Dr. Jonathan Powers realized at a young age that he wanted to be a veterinarian after seeing the incredibly important role his own cats and dogs played in his life. As he grew older, he knew he wanted to be a part of preserving and strengthening the human-animal bond.
How did you become interested in diagnostic imaging?
There are very exciting advances being made in diagnostic imaging that put radiology on the cutting edge of veterinary medicine. The technology is constantly improving and modalities, once unheard of in pets, are becoming more available. If we look at human medicine, we can see some of these incredible developments that are coming down the pipeline into veterinary medicine. These medical advances will ultimately lead to better and better patient care. I also love the collaborative nature of the specialty. Radiologists get to be involved in a variety of cases across all specialties of veterinary medicine, which is why I chose diagnostic imaging since it allows me to incorporate many of them simultaneously.
What is your philosophy of patient care?
It is my goal to provide excellent patient care by providing clinicians and pet owners with as much information as possible in order to reach a diagnosis. With accurate information, owners and clinicians together can make an informed decision on the best path to take.
What are some of the biggest challenges in your area of expertise?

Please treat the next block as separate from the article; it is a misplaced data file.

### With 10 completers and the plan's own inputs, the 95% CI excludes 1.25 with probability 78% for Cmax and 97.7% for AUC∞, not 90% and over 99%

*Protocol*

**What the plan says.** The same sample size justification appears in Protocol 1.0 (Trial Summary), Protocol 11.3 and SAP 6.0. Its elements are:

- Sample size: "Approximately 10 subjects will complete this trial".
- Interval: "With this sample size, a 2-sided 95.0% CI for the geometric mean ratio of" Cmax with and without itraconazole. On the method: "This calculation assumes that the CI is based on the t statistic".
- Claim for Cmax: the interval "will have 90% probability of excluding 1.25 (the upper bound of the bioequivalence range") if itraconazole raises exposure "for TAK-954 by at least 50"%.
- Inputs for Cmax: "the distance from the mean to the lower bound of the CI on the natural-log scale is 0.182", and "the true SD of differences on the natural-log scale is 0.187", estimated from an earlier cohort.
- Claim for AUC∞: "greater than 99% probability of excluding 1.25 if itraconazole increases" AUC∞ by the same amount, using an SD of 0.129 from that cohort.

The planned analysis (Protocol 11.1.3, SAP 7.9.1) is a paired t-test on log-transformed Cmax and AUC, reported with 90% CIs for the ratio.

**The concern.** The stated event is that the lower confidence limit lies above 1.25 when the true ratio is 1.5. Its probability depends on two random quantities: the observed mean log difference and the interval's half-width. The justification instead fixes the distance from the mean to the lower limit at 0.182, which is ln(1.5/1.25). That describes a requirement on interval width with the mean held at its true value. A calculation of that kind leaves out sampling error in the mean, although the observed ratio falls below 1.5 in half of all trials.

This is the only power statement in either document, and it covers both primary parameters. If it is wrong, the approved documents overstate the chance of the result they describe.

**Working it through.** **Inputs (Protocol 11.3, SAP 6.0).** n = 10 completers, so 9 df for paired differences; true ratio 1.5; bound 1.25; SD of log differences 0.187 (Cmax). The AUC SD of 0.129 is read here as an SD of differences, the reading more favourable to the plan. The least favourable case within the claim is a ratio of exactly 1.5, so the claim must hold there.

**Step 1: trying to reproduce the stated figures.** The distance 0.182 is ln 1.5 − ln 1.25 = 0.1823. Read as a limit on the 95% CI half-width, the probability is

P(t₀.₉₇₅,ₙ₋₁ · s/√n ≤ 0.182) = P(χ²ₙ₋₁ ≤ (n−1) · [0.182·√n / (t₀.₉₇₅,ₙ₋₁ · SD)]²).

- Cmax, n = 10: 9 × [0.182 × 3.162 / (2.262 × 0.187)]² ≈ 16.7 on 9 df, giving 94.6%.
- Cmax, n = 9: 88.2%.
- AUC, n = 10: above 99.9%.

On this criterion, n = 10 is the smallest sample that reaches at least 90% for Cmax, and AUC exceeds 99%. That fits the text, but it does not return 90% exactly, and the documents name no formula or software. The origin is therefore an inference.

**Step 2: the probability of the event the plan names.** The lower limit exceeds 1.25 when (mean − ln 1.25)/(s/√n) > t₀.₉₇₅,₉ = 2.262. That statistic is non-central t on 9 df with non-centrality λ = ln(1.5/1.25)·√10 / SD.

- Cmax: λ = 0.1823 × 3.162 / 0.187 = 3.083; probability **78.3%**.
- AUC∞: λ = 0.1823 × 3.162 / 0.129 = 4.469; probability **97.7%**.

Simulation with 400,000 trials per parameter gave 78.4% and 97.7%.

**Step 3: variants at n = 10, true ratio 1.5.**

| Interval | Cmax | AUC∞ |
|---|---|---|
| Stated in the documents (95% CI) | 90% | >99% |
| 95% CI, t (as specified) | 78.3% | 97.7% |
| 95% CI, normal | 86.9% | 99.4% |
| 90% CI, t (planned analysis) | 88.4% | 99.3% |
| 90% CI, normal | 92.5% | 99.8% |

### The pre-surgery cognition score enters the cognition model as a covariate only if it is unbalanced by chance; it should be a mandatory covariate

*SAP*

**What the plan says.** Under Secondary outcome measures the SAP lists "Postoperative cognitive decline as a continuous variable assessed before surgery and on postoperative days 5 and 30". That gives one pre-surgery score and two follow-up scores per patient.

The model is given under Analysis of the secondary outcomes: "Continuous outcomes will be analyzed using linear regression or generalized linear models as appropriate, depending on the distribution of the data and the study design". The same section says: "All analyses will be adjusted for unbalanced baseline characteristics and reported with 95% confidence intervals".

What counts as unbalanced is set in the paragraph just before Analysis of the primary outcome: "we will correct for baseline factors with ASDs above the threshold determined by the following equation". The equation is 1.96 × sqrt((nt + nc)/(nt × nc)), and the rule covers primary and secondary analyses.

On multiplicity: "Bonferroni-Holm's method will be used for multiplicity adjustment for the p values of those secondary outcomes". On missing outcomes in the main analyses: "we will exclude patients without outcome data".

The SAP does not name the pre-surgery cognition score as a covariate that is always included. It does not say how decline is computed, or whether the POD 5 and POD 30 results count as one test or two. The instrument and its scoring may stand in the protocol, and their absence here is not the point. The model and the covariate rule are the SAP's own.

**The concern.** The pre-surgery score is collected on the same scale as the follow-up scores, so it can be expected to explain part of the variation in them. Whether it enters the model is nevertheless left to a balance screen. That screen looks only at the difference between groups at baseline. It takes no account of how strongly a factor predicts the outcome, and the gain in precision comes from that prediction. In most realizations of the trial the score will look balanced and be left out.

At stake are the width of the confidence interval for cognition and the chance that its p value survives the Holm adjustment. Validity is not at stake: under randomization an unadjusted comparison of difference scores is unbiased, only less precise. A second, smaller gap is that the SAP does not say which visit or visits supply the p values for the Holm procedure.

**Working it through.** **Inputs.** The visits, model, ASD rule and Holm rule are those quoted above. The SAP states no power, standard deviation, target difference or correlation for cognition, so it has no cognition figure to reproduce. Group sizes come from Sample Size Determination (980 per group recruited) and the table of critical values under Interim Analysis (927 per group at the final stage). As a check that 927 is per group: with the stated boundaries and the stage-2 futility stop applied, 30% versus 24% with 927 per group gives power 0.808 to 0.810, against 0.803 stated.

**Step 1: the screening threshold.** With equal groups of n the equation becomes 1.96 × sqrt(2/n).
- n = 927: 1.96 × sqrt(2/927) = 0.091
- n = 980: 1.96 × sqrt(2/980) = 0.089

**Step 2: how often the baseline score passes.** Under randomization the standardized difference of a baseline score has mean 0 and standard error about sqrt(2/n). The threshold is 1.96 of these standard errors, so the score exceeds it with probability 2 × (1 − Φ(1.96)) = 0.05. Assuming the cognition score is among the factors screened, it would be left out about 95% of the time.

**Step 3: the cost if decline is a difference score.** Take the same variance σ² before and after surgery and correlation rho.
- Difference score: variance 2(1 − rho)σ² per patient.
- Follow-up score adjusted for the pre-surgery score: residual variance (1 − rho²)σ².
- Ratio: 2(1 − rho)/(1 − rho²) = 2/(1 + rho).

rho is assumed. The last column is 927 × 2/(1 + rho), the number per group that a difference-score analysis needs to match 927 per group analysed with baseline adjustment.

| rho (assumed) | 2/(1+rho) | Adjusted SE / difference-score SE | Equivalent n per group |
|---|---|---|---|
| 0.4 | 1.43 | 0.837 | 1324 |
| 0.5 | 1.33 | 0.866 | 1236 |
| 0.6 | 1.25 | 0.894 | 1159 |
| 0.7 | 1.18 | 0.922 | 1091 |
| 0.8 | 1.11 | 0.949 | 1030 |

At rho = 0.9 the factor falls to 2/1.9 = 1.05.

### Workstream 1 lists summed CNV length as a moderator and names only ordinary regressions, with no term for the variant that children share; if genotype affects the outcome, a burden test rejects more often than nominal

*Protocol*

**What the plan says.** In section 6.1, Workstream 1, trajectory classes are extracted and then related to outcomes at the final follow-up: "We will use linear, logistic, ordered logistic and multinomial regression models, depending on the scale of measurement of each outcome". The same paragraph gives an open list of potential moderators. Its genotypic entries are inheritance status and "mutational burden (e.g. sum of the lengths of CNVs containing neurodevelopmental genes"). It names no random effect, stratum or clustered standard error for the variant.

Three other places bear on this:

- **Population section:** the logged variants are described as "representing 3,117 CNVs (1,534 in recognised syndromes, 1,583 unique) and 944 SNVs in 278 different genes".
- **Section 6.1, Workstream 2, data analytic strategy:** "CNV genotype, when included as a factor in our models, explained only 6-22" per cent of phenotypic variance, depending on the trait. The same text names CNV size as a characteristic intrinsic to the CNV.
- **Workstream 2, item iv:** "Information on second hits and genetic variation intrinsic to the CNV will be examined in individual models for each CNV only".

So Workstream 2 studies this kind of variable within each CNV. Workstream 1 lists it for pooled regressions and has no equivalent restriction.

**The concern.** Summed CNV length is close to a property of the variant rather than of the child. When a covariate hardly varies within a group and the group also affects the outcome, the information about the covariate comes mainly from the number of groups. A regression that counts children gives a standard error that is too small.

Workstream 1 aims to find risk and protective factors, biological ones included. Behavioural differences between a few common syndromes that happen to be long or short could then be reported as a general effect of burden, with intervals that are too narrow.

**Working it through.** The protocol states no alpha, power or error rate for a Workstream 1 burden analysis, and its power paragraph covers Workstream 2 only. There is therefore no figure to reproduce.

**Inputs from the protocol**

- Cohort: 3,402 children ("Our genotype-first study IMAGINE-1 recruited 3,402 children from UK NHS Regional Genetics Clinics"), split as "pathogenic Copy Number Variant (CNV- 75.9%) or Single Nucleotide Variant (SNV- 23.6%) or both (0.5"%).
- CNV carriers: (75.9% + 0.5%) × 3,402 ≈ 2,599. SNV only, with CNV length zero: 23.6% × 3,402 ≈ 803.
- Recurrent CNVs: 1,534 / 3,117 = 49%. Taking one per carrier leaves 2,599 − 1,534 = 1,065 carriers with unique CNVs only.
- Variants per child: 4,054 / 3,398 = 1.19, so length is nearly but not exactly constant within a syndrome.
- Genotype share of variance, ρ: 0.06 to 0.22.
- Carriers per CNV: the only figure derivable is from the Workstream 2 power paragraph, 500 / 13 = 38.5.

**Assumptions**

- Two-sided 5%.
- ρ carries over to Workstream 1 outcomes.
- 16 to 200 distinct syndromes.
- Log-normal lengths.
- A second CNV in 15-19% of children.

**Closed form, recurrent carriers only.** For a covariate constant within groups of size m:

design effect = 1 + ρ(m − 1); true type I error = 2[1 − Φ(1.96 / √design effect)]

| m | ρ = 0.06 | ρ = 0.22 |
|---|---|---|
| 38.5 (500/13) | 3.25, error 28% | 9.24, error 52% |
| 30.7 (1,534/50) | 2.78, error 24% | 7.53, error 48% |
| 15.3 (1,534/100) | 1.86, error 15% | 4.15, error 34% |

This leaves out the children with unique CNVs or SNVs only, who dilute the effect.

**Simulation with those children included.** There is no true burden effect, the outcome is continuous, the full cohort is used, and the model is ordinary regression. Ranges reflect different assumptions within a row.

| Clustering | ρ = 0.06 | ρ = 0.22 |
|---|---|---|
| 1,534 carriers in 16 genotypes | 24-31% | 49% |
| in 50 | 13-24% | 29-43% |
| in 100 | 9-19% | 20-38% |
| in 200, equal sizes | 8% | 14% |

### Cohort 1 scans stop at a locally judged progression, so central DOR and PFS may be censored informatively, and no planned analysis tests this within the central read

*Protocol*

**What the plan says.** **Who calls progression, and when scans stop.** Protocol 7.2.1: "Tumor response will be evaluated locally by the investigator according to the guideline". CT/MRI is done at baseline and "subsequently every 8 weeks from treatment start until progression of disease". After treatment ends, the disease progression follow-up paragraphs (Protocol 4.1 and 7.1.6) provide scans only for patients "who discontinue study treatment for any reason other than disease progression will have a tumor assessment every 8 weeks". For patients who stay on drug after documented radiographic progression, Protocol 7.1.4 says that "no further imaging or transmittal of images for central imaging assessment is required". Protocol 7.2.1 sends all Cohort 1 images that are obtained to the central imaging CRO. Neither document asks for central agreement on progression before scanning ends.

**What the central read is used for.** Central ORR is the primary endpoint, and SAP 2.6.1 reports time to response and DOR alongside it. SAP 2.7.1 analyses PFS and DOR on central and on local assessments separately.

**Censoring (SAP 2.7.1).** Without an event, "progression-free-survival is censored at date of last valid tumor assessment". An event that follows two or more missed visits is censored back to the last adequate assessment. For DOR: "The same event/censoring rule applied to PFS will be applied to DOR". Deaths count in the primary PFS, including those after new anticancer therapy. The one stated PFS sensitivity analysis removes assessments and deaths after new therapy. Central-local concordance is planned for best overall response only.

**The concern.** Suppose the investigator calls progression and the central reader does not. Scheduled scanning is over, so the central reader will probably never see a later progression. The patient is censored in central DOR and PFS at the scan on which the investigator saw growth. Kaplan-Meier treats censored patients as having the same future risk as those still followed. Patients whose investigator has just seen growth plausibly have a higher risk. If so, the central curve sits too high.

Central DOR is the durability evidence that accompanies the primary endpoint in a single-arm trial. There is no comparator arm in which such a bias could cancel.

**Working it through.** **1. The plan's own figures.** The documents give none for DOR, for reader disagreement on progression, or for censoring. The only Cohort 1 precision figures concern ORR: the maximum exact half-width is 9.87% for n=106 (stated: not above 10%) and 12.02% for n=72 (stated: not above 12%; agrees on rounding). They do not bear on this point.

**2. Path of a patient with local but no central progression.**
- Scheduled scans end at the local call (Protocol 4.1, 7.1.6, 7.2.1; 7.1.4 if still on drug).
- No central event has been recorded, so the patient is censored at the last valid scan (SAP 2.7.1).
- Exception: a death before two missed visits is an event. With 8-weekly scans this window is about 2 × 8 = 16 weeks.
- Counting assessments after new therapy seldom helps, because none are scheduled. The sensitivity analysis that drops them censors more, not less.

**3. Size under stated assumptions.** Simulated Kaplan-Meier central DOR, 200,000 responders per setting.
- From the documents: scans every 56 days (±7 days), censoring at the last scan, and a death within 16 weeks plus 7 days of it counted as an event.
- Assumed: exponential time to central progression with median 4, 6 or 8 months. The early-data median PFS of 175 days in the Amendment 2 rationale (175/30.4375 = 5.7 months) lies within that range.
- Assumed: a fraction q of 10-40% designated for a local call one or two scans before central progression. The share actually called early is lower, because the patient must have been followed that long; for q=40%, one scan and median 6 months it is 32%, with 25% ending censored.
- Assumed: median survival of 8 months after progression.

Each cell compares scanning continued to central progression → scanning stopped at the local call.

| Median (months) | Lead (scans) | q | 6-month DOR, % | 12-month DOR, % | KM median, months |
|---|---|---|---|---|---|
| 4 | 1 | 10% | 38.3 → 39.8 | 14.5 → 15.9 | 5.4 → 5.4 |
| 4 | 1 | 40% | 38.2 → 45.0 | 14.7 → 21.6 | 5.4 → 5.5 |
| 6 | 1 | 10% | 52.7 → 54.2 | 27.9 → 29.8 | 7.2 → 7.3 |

Diagnostic imaging has several inherent challenges that make it such an interesting discipline. One of the biggest is integrating the clinical picture with the imaging findings. The purpose of doing an imaging study is to gain information about a specific problem. There may be other information that’s gained from that study that may or may not be immediately relevant, but it is our job to review the images and provide any pertinent information that will get the pet treated appropriately. For me, this challenge of incorporating the clinical picture with the images is also what makes it such an exciting specialty.
Is there a particular case that inspires or motivates you?
I am often inspired by the collaboration at Veterinary Specialty Center. For example, a patient can be seen first by ER, then the imaging department, onto surgery, and then onto oncology or internal medicine. Our clinicians are constantly in communication to formulate the best, individualized treatment plans for every patient.
What do you like to do outside of work?
I enjoy nature and traveling. My wife, Jordan, and I try to visit at least one national park a year. While at home, I like to read, exercise, and spend time with our two small dogs.